Also, pertinently, a stone frog: "I like to see this in the fireplace, near the TV set, looking at us all." Obviously, therefore, it sat, or squatted, or whatever it is that frogs do, in the big living room.
Anyway, Jon Warren has sent in the above photo; he bought a (and possibly the very) stone frog at auction 20 years ago, sold by Cynthia, and of Kenwood vintage; so there we go. Thanks to Jon.

Thursday, 27 May 2010

Aldershot: corner of Queen's Rd & Perowne St.


And the award for most prosaic image on a blog about the mansions of rich men goes to...this. South-west of Weybridge lies the army town of Aldershot, and twas here they came on December 9, 1961, to the Palais Ballroom for a "Battle O' The Bands", a "Big Beat Session", if you will. In the event, the crowd comprised a grand total of 18 paying punters, due mainly to an advertising related balls-up.
The Palais Ballroom has long since burned to the ground, and what you see above is what's there now. What was there then, that night, looked like this (at right angles, comparatively speaking):


So, nothing now remains - except, just maybe, that wall on the left:


More pictures can be found on the always excellent Savage Young Beatles site (link to the right).
On a vaguely related "tip", it's worth acquiring one of the several naughty albums (freely available from certain sources) which document the complete rooftop concert, of January 30, 1969. Listening to the whole unedited thing is interesting, in that it shows them going out (in a live context) very much as they came in; there is a wonderful reek, redolent of the pre-Eppy era. John screams non sequiturs. Between song arsing about is much in evidence. In-jokes abound... that type of thing. It's all much closer to the Cavern than Candlestick.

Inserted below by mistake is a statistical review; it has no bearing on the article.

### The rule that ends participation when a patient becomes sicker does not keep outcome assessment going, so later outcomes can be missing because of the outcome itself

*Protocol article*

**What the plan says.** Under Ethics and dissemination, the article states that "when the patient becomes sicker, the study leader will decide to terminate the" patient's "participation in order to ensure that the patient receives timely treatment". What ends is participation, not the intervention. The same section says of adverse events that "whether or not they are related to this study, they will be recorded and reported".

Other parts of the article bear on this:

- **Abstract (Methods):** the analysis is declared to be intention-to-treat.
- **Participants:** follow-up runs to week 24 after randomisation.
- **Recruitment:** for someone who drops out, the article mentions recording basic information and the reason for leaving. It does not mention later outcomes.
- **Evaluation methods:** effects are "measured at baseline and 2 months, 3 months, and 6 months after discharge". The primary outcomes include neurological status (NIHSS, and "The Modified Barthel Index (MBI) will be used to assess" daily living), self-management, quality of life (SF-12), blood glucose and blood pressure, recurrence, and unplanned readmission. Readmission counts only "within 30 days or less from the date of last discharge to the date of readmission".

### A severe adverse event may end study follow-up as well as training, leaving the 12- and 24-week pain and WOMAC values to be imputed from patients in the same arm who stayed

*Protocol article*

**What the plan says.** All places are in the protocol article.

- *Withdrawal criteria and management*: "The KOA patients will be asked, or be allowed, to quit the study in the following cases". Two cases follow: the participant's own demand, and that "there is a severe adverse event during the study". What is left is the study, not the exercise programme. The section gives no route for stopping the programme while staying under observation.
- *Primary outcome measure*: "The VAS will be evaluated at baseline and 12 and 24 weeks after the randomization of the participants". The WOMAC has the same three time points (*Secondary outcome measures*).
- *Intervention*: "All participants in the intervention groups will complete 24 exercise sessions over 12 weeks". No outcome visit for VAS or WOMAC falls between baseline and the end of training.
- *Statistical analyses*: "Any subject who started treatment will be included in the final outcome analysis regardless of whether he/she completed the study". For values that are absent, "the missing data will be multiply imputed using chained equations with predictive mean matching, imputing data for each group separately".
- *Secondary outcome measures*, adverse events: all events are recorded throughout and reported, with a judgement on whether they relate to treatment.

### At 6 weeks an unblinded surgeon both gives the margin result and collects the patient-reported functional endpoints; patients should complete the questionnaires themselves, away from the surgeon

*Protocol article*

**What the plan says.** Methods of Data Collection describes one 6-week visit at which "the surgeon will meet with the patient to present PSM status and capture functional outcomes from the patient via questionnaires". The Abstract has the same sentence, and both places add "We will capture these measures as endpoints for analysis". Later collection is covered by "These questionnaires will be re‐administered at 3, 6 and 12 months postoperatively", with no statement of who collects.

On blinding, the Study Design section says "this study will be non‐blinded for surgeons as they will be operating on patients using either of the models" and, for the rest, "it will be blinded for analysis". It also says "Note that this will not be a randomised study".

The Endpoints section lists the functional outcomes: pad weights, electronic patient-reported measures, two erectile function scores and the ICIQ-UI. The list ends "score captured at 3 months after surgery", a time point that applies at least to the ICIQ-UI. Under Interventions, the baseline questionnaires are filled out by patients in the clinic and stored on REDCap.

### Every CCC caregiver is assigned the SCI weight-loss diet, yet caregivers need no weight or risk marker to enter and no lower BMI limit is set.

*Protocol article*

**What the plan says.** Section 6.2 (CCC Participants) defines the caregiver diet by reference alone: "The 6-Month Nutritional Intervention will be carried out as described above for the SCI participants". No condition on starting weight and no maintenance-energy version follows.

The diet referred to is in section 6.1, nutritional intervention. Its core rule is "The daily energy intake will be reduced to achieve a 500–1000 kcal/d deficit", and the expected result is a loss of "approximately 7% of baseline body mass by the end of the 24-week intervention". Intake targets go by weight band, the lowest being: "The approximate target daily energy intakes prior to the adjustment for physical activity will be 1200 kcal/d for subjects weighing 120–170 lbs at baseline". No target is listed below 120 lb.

Tuesday, 25 May 2010

Kingsley Hill: then & now.


Definitive proof that Kingsley Hill was indeed the venue for those evocative shots, showing assorted Beatles and entourage at repose in the summer of 1967. As can be seen, at least some of the images were captured in the garden adjacent to the road.
The house and grounds are virtually unchanged 40-odd years later - the only real difference being some savage topiary on the tree outside the door. The distinctive garden wall is still there too:


Brian bought Kingsley Hill in early 1967 as a country retreat, partly because of its Winston Churchill connections (it's said that the stogied-up PM met with Chiefs of Staff here immediately prior to D-Day).
After Brian's death, his brother Clive sold the abode on to (if not onto) a family (Macfarlane by name); apparently it still contained boxes of Brian's leftover possessions at that point, and these formed part of the sale.